0
$\begingroup$

I have an exponential regression equation that I use to predict the condition of roads.

The equation can be found on page 53 of the original master's thesis: Development of a Flexible Framework for Deterioration Modelling in Infrastructure Asset Management

From page 53:

enter image description here

The equation has some IF statements which deal with specific roads-related scenarios. For the purpose of this question, I'll boil it down to it's simplest form:

condition = 21 - EXP(0.072*age)


Question:

The equation was developed for my organization back in 2012. At that time, the roads had only been inspected once. Now, fast-forward to 2017, and we have a lot more data to work with.

So, I think it would be wise to update the equation. If we were able to redo the analysis with the new data, I suspect we'd be able to predict the future condition of roads more accurately.

However, as non-stats guy, I'm finding this to be rather difficult.

How can I update the coefficient in the exponential regression equation?

$\endgroup$
  • $\begingroup$ Do you need it to be of the form $y=a+be^{cx}$ necessarily? Is there any reason for that? $\endgroup$ – Anna SdTC Dec 13 '17 at 4:38
1
$\begingroup$

If you want to follow the same curve form, you set the y-intercept to 21 like the original author did. Then, the equation you need to estimate is $$y=21-e^{ax},$$

which is equivalent to

$$21-y=e^{ax}.$$

If you take logarithms both sides (you can do it because $y<21$), then $$log(21-y)=ax.$$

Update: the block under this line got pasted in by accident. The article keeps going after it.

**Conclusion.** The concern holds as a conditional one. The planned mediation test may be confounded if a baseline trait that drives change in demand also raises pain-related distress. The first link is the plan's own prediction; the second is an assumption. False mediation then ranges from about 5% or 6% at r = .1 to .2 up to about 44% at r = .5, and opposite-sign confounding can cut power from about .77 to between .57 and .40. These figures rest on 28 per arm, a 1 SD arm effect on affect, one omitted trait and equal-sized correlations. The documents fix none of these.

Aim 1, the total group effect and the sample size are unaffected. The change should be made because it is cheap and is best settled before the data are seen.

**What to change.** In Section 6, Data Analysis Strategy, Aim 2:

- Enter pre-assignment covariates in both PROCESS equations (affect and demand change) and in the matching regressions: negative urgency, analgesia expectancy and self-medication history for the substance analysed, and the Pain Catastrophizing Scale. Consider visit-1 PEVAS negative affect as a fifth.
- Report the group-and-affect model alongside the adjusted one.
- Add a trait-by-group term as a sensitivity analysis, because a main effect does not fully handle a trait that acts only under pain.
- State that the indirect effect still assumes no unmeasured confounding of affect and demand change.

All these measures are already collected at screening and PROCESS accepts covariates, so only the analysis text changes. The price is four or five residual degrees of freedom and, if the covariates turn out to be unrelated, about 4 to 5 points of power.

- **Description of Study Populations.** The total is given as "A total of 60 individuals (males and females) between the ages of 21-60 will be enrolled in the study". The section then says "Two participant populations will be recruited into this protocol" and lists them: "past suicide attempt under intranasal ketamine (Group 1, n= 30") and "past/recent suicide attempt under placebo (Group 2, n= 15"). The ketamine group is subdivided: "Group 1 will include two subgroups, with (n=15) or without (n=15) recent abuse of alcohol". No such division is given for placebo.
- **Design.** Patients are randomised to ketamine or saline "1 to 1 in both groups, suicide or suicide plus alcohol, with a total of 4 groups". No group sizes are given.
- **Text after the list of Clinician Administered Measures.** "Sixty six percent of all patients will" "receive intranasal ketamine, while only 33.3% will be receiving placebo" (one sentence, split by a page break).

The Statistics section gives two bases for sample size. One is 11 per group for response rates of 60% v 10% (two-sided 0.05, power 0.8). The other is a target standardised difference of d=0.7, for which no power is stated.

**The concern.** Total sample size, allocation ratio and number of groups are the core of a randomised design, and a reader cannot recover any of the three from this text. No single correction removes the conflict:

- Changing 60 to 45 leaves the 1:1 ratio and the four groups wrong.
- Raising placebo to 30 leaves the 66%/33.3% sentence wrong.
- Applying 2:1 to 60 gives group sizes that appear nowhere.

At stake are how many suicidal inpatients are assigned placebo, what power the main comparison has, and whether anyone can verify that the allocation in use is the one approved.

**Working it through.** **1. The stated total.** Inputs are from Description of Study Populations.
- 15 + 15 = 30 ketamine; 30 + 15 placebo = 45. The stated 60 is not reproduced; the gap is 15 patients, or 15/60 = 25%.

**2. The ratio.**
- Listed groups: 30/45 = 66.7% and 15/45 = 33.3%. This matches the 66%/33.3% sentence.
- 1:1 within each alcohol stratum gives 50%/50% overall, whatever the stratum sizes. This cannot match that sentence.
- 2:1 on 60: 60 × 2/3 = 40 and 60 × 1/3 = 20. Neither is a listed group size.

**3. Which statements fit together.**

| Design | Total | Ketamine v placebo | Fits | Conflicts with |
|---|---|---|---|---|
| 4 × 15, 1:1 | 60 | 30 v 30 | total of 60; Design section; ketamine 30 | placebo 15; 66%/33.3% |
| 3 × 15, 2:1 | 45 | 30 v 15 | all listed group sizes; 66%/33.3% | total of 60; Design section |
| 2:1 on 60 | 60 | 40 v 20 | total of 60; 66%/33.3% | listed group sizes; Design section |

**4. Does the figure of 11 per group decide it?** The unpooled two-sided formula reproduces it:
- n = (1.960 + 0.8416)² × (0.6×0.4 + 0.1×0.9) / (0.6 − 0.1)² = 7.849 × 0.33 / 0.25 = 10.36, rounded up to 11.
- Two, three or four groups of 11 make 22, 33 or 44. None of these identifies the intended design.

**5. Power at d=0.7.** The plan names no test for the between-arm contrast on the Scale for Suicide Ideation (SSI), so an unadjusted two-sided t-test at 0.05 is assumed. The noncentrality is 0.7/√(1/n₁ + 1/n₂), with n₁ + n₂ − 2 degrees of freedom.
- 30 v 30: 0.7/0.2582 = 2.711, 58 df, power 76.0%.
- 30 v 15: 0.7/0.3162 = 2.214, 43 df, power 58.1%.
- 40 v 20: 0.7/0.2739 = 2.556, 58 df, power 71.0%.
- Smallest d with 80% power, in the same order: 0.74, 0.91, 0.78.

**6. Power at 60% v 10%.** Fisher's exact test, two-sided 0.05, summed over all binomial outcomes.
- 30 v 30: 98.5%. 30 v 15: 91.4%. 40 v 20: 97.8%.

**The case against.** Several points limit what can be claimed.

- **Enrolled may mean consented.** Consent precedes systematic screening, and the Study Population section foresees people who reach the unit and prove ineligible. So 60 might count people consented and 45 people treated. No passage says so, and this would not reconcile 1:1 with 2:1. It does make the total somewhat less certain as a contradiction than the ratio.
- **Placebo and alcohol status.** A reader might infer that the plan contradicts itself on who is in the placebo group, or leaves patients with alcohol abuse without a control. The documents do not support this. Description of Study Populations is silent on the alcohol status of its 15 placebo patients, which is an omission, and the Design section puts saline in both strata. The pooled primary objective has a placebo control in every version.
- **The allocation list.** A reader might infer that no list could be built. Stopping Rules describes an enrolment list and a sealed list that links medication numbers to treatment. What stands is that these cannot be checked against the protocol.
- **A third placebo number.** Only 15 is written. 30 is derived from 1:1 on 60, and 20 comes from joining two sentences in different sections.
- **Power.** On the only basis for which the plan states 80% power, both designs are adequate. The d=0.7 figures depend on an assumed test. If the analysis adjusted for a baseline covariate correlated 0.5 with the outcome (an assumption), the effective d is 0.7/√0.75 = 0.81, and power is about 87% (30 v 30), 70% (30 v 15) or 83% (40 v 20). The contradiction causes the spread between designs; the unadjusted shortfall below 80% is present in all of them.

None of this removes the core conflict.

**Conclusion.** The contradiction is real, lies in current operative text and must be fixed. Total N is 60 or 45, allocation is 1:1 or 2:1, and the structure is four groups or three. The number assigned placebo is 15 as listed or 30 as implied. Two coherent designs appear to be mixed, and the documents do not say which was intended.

Renaming $log(21-y)=z$, this is of the form $$z=ax,$$

which is a linear regression with no intercept that can be estimated with many standard software packages.

For the lower bound you would, instead of the 21, use the 21-1.282-8.277 (the worst-case condition in the conditionals) as a y-intercept, and apply the same estimation method.

$\endgroup$
  • 1
    $\begingroup$ So at age 0, $e^{ax}=e^0=1$, and we want to find an intercept such that at age $x=0$ we have $y=20$. If the intercept was $20$, then, at age 0, $y=20-e^{0}=20-1=19$, which is not the state of new roads. $\endgroup$ – Anna SdTC Dec 13 '17 at 5:09
  • 1
    $\begingroup$ A more general approach to estimate the y-intercept, if it is not as explicitly determined by the context as in this case, would be to compute the average of the $y$ conditional on $x=0$ (so the average condition for all roads of age=0 but only those) and add 1 for the same reason we add 1 to make the 20-score be an intercept of 21. Or, if you want upper-lower bounds like in the example, the average for the best-case roads at $x=0$, and of the worst-case roads at $x=0$ will give you two the two intercepts. $\endgroup$ – Anna SdTC Dec 13 '17 at 5:28

Your Answer

By clicking “Post Your Answer”, you agree to our terms of service, privacy policy and cookie policy

Not the answer you're looking for? Browse other questions tagged or ask your own question.